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Bon Vivants Love the Catskills' Gallic Getaways : French innkeepers have established an enclave in Upstate New York. The dining is good, but don't expect a floor show.

July 18, 1993|STEPHEN WILLIAMS | NEWSDAY

SHANDAKEN, N.Y. — It might have been a country inn near the Pyrenees or in Bordeaux. The guest room met most of the requirements: a worn armoire, a bed covered with a fresh, white chenille spread and sufficient clearance--just enough--for a person to pass between the pieces of furniture.

Near the window was a small porcelain sink, and a 40-watt bulb wrapped in a delicate pink shade dangled over the bed. The thin carpet held the stale, faintly sweet odor of strong tobacco. Inside a small chest of drawers--no Bible, no phone book, just two matchbooks; tres Gallic.

From the window, an autumn view of blazing color, the fiery foliage of a lush hillside.

And from the kitchen downstairs, morning aromas: French roast coffee and steamed milk, the bite of a Gitane, a baguette heating in the oven.

But this is the scene about 2 1/2 hours' drive north of the George Washington Bridge. In the Catskill Mountains. Of New York. United States of America.

And it's not just in autumn that the area comes alive. There are activities for visitors throughout the summer, including hiking the mountain trails, bicycling, fishing, antiquing, wine-tasting and inner-tubing down the Esopus Creek.

There's nothing formal about the French Catskills. The state of New York officially recognizes the villages of Shandaken and Mt. Tremper and Big Indian--what a name for a hometown: Big Indian. But the French Catskills exist mainly in the traveler's lexicon, as do the Jewish Catskills and the German Catskills and the Italian Catskills.

Geographically, this region of Catskill Park, about 30 miles west of Kingston and the New York Thruway, is an hour's drive from the Borscht Belt, from the giant resorts like the Concord and Kutcher's and the Nevele.

In terms of attitude, though, the gap is as wide as the difference between steak tartare and brisket well-done.

Take La Duchesse Anne. It's a creaky country house tucked in a leafy glen in the village of Mt. Tremper that's just a right, a left and a right off New York 28, the main highway hereabouts. Nearby flows a rocky stream, and horses prance out in the back.

The gracious Martine Gaudet and her husband, Bruce Baum, run the inn with a low-key continental warmth that reflects Gaudet's Brittany heritage. Most of La Duchesse Anne's 18 rooms are small, cozy and inexpensive ($40-$50 a night) to rent.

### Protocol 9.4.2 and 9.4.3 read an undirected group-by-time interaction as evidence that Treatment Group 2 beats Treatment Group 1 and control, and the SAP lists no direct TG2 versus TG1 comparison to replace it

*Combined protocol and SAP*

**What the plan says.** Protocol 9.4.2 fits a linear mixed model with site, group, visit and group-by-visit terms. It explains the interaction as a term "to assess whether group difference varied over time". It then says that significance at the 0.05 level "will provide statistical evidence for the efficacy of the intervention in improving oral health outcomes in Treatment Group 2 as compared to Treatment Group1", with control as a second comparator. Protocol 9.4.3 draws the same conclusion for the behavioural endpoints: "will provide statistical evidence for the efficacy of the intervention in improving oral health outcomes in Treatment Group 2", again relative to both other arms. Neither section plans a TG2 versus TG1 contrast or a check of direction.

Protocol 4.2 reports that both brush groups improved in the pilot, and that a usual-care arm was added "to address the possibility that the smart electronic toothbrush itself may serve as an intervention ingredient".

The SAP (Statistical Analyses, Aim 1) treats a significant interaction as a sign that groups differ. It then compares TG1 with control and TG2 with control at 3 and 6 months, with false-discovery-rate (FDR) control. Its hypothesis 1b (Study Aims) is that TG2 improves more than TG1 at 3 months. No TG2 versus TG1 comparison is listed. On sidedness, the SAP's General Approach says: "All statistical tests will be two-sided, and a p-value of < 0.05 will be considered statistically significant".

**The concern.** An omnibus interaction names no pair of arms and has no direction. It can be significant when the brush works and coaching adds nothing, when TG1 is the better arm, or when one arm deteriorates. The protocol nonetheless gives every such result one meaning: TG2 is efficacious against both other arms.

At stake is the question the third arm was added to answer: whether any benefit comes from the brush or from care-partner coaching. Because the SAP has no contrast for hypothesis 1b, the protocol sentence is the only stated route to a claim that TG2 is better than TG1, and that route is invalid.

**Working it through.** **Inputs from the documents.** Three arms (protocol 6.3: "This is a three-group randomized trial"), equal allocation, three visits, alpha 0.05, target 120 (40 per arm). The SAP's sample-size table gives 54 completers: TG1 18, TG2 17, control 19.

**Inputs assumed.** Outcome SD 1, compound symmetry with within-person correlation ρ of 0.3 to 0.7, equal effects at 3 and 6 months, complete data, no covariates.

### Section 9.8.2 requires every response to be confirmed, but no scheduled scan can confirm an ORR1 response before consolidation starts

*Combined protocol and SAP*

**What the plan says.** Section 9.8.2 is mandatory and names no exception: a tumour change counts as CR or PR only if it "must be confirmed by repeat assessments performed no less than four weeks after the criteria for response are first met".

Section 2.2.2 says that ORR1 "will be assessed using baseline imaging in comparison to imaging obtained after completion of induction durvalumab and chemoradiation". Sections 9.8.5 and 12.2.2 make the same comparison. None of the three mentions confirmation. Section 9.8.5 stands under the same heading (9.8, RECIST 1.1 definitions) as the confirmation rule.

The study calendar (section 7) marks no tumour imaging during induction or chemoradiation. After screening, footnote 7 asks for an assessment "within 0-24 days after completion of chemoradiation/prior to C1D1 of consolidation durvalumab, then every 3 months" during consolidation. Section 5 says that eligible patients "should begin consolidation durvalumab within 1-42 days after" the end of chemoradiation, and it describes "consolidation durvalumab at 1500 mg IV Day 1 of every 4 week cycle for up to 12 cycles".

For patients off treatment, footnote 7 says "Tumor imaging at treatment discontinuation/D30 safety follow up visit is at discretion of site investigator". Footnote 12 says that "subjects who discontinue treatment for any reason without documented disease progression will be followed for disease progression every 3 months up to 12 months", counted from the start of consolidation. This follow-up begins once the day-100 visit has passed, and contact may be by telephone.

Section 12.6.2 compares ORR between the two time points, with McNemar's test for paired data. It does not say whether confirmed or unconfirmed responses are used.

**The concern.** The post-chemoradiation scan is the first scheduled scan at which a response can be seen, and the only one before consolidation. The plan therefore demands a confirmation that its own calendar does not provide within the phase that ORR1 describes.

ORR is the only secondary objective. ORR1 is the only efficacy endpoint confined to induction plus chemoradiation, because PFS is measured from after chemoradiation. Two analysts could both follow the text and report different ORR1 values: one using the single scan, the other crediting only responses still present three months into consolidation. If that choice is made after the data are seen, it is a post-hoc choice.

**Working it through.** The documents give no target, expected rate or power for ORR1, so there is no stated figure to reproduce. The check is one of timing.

The tables in the low-ceilinged, old-fashioned dining room are clothed in white under hanging plants and ceiling fans. But it's what goes on the table that's most impressive. I dined late one evening last fall on a glass of blanc de blanc, Martine's Salad Esmeralda (a gorgeous ensemble of radicchio, bibb lettuce and chunks of fresh goat cheese) and a fillet of sole brushed with butter and blanketed with slivers of almonds.

"My mother and grandmother were innkeepers," said Gaudet, resting for a moment between her trips to the kitchen to consult with chef Frederic Puichard. "We try to be a country home here. People who come feel like they are in their own living rooms."

That's the attitude among most of the expatriate Frenchmen who own and/or operate the half-dozen inns and restaurants snuggled here in the heart of the Catskills. There's nothing very French-sounding about Shandaken and Big Indian, though parts of the landscape might pass for Savoy. But this part of the world has been attracting les Francais --and plenty of "foreigners" as well--for almost four decades.

One of the pioneers of this French connection was Edouard LaBeille, affectionately known as Dadou, a French fisherman who came to the States after the war. He worked for a time as a waiter at Le Pavillon, one of Manhattan's grandest French restaurants, and vacationed in the Catskills.

In 1952, LaBeille bought an 1870 hunting lodge in Shandaken, added a restaurant and invited his pals from New York--chefs, waiters, maitre d's, trout fishermen, foodies and food critics--to cook, gather chanterelles in the woods, and generally chill out in the home he named L'Auberge des Quatre Saisons (Inn of the Four Seasons).

Other downstate French people soon followed; Shandaken and surroundings became a kind of French colony. "We had a weekend place here some time ago," said Marguerite Bertrand, who with her husband, Serge, now runs the immaculate kitchen at Val d'Isere, a restaurant chalet in Big Indian. "When this place was for sale, we thought it was a shame to be empty."

Although he kept his house in the Catskills, LaBeille sold L'Auberge in 1984 (he died last year). By then, the French community in the Esopus Valley--carved out by the creek of the same name--was fully established. The current manager of L'Auberge, Liliane Hasson, estimates that about 600 French families, living here part-time and year-round, now populate the enclave.

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